The Fraxel Laser, also known as fractional photothermolysis, is a dermatological tool that has been proven safe an effective for the treatment of facial photodamage, acne scaring, hypopigmentation, and dyspigmentation. Fractional photothermolysis works by creating “spatially precise microscopic thermal wounds (using a 1550-nm erbium fiber laser) that targets water-containing tissue to effect the photocoagulation of narrow, sharply defined columns of skin known as microscopic thermal zones” (Tanzi, 2008). Treatment with the Fraxel Laser involves multiple sessions mainly because each session only treats a small portion of the skin. Typically, patients may return for additional sessions within a three to six-month course.
There are two different types of lasers that exist for fractional photothermolysis which include ablative and non-ablative therapy. Ablative lasers involve the use of carbon dioxide or erbium and are well tolerated for facial rejuvenation. However, over time, ablative lasers may cause loss of the cutaneous barrier function and prolonged recovery. Non-ablative systems, on the other hand, are a bit safer than ablative lasers, and have a reduced risk of skin cell damage. This technique involves the use of “1064- and 1320-nm Nd:YAG, intense pulsed light systems combined with epidermal surface cooling and infrared or near-infrared wavelengths” (Tanzi, 2008).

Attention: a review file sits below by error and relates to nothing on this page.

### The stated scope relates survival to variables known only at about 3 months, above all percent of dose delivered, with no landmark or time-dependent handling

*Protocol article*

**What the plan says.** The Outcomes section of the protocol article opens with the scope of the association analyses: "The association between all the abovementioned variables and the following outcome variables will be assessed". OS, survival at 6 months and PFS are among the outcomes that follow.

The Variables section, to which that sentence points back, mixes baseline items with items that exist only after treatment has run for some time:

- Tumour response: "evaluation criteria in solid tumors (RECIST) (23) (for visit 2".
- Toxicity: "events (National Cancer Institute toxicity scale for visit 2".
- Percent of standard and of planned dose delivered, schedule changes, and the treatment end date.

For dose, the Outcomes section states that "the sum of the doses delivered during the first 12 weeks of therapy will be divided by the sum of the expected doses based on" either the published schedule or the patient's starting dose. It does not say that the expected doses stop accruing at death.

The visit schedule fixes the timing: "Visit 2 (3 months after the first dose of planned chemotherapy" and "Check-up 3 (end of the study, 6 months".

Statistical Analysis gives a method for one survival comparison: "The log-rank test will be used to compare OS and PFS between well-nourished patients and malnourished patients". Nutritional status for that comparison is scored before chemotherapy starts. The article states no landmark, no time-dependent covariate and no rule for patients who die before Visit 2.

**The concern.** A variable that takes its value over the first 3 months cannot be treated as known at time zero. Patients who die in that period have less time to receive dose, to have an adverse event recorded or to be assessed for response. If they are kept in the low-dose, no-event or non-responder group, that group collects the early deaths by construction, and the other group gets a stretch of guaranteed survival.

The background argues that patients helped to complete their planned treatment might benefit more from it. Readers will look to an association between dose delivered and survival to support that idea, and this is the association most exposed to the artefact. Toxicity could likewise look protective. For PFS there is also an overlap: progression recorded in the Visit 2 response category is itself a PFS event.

How to Take Care of your Skin After Fraxel Laser Treatment
After receiving a Fraxel Laser therapy session, it is important to stay hydrated and void smoking, alcohol consumption, heavy sweating, swimming, and sun exposure. The treated area needs to remain clean and free of makeup, alcohol-based products, and detergents. Post Fraxel Laser recovery tends to take about one full week and many patients may experience redness, burning, throbbing, and peeling of the skin within the first two days. Overall, the Fraxel Laser is a great technique that may rejuvenate the skin, remove acne scaring, and allow patients to feel confident about their appearance. The Fraxel laser was first introduced in 2003 and has become a very effective treatment for different types of facial conditions. The side effects of this procedure are typically mild and can result in erythema and a slight darkening of the skin. According to various Fraxel studies, severe complications are rare.
Tanzi EL, Wanitphakdeedecha R, Alster TS. Fraxel laser indications and long-term follow-up. Aesthet Surg J. 2008;28(6):675-680. doi:10.1016/j.asj.2008.09.006
Janik JP, Markus JL, Al-Dujaili Z, Markus RF. Laser resurfacing. Semin Plast Surg. 2007;21(3):139-146. doi:10.1055/s-2007-991182
Bertossi D, Giampaoli G, Lucchese A, et al. The skin rejuvenation associated treatment-Fraxel laser, Microbotox, and low G prime hyaluronic acid: preliminary results. Lasers Med Sci. 2019;34(7):1449-1455. doi:10.1007/s10103-019-02738-z